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Malcolm WILLIAMSON (1931-2003)
Concerto for Organ and Orchestra * (1961) [27:02]
Piano Concerto No.3 in E flat ** (1962) [32:19]
Sonata for Two Pianos *** (1967) [7:36]
* Malcolm Williamson (organ)
London Philharmonic Orchestra/Sir Adrian Boult
** Malcolm Williamson (piano)
London Philharmonic Orchestra/Leonard Dommett
*** Malcolm Williamson and Richard Rodney Bennett, (pianos)
rec. January 1974, Guildford Cathedral (organ); February 1974, Kingsway Hall (piano). ADD
LYRITA SRCD.280 [67:02]





Three Williamson works from the 1960s.

I am sure it must be my fault but I sometimes found Malcolm Williamson’s music elusive. His monumental and splendour-saturated Mass of Christ the King continues to impress but only because I have access to a tape of what I guess is its only performance. His violin concerto as played by Menuhin was on EMI alongside Berkeley and can now be heard with the Panufnik concerto added. That EMI LP made little impression on me but then neither did Berkeley’s concerto which was on the same EMI LP. There was that LP of his Second Piano Concerto and Concerto for two pianos and orchestra with the Sitwell Epitaph. That was more accessible and I would like to see that reissued. There was also a two LP orchestral collection from EMI. At one time there was a CD of his Seventh Symphony on Cala (Christopher Austin) which I have always wanted to hear. So far there have been two Chandos volumes of his orchestral music – one of which I am late in reviewing. We still await first recordings of his First and Fourth Piano Concertos, Hammarskjold Portrait, Josip Broz Tito and the Sixth Symphony.

He seems to have upset the establishment having been late in delivering his commission for the Queen’s Jubilee in 1977. Then there were his views on Andrew Lloyd-Webber and Britten. The formers work for the Queen’s 40th anniversary he described as "absolutely fatuous". As for Britten he described his music as "ephemeral" and as a man he made "an ambidextrous friend - a backstabber too".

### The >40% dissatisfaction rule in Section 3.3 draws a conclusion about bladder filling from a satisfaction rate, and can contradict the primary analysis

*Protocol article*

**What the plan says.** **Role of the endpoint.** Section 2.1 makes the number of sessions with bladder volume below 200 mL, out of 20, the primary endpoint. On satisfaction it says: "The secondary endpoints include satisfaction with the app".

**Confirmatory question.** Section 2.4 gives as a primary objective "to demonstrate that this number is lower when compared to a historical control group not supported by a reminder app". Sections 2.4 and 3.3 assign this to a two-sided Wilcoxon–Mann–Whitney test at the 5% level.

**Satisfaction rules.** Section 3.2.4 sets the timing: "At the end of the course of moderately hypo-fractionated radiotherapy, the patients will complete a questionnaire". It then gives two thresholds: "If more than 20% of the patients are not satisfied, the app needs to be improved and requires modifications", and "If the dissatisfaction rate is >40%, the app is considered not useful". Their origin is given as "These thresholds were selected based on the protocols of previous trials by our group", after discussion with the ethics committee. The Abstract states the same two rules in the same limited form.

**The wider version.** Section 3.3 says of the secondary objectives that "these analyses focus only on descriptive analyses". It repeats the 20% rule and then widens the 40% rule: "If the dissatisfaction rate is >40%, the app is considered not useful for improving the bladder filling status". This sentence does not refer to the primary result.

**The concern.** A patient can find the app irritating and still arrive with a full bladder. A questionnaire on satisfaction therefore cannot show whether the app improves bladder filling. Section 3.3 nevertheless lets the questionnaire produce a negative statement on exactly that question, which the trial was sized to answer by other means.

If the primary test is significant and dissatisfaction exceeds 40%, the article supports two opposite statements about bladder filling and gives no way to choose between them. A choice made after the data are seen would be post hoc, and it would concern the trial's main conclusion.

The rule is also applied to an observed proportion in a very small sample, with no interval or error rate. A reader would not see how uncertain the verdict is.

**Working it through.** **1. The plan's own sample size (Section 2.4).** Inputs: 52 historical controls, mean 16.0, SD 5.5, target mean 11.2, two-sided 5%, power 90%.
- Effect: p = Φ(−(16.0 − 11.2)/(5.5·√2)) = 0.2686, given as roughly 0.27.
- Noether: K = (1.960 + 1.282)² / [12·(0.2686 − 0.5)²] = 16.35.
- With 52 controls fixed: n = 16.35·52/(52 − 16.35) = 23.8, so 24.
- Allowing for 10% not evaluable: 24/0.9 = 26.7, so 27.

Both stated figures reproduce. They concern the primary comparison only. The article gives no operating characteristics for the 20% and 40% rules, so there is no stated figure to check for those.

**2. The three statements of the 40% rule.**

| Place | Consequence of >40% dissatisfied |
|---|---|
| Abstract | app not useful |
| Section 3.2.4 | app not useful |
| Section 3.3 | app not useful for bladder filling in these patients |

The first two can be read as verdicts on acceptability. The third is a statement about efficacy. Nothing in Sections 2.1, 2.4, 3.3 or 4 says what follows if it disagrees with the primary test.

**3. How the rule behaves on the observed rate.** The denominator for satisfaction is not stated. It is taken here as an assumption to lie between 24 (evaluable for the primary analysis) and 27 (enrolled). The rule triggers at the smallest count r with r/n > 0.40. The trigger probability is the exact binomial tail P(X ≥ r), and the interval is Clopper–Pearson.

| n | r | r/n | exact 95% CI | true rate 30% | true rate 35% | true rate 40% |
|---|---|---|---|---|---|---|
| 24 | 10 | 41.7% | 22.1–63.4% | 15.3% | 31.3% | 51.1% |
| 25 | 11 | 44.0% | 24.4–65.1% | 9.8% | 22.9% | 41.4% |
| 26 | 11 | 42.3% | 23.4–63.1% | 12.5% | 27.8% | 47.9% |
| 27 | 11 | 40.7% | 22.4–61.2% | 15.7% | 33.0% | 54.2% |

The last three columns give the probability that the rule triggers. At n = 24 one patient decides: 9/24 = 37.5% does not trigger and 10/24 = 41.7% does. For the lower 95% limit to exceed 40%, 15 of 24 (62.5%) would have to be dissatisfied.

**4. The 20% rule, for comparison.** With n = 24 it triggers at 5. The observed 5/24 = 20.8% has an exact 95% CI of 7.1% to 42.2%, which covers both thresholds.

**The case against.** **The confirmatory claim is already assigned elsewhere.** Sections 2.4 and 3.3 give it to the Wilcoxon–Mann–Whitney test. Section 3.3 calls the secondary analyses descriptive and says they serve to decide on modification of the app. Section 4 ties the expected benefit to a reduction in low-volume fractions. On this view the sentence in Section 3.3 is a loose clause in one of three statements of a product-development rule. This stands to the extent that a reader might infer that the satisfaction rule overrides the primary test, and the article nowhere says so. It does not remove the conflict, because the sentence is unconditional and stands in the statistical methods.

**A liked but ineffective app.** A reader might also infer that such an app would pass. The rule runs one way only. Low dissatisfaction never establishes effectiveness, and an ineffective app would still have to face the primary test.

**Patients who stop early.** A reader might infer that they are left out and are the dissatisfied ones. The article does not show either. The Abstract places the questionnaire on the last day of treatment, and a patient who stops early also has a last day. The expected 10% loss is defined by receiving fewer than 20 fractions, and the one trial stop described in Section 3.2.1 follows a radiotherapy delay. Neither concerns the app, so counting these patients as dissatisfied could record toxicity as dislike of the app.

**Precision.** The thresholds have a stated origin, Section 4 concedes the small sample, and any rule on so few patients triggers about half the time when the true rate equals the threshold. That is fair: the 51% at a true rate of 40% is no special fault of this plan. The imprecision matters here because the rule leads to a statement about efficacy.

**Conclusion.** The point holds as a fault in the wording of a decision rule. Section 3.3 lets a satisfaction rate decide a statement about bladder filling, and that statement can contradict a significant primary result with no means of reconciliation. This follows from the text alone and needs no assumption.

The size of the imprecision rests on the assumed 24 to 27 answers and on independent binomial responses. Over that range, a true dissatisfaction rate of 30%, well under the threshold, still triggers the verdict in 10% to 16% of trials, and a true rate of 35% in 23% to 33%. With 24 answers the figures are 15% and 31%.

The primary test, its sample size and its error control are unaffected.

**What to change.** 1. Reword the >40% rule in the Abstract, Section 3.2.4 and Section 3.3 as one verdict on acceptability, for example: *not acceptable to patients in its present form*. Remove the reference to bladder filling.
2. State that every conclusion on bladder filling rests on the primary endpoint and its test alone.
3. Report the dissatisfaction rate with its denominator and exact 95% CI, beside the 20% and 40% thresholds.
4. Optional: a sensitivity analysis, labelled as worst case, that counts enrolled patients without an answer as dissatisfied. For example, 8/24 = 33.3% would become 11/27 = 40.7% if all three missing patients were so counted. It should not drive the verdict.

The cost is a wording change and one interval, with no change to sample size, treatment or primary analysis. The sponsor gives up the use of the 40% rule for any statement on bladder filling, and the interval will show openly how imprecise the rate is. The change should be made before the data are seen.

Lyrita did their duty to Williamson in the early 1980s by issuing an LP of his Organ Concerto and Third Piano Concerto. It made little impact. Those analogue tapes now pop up again and they have never sounded so good. Time for a reassessment.

The Organ Concerto’s thematic motif is ACB which are also the initials of the dedicatee, Sir Adrian Boult, much admired by Williamson. Each of the three movements deploys different permutations of the full orchestra. The Andante-Allegro places the gentle and the imposing against each other. The thunder of kettle drums can be heard against the strings, some playing pizzicato. The organ is largely placid and quietly ruminative at first then comes the Bernstein-like Allegro spiced with jazzy dislocations, spikiness and dissonance for both the orchestra and the solo. The central Largo uses strings alone with the organ. The strings play a spectral serenading role of considerable beauty perhaps touched with Tippett's sense of complex repose. The finale uses full orchestra with the organ. An imposing kaleidoscopic world of trouble and entrancement is created. This set me remembering that Aurora LP of Williamson's Vision of Christ Phoenix. At 2:38 there begins a wild dash for solo and full orchestra which might perhaps not too fancifully reflect the wild euphoria of the 1960s in which Williamson fully immersed himself. The rhythmic excitement of this writing reminded me of the best of William Schuman – the finale of hid Third Symphony.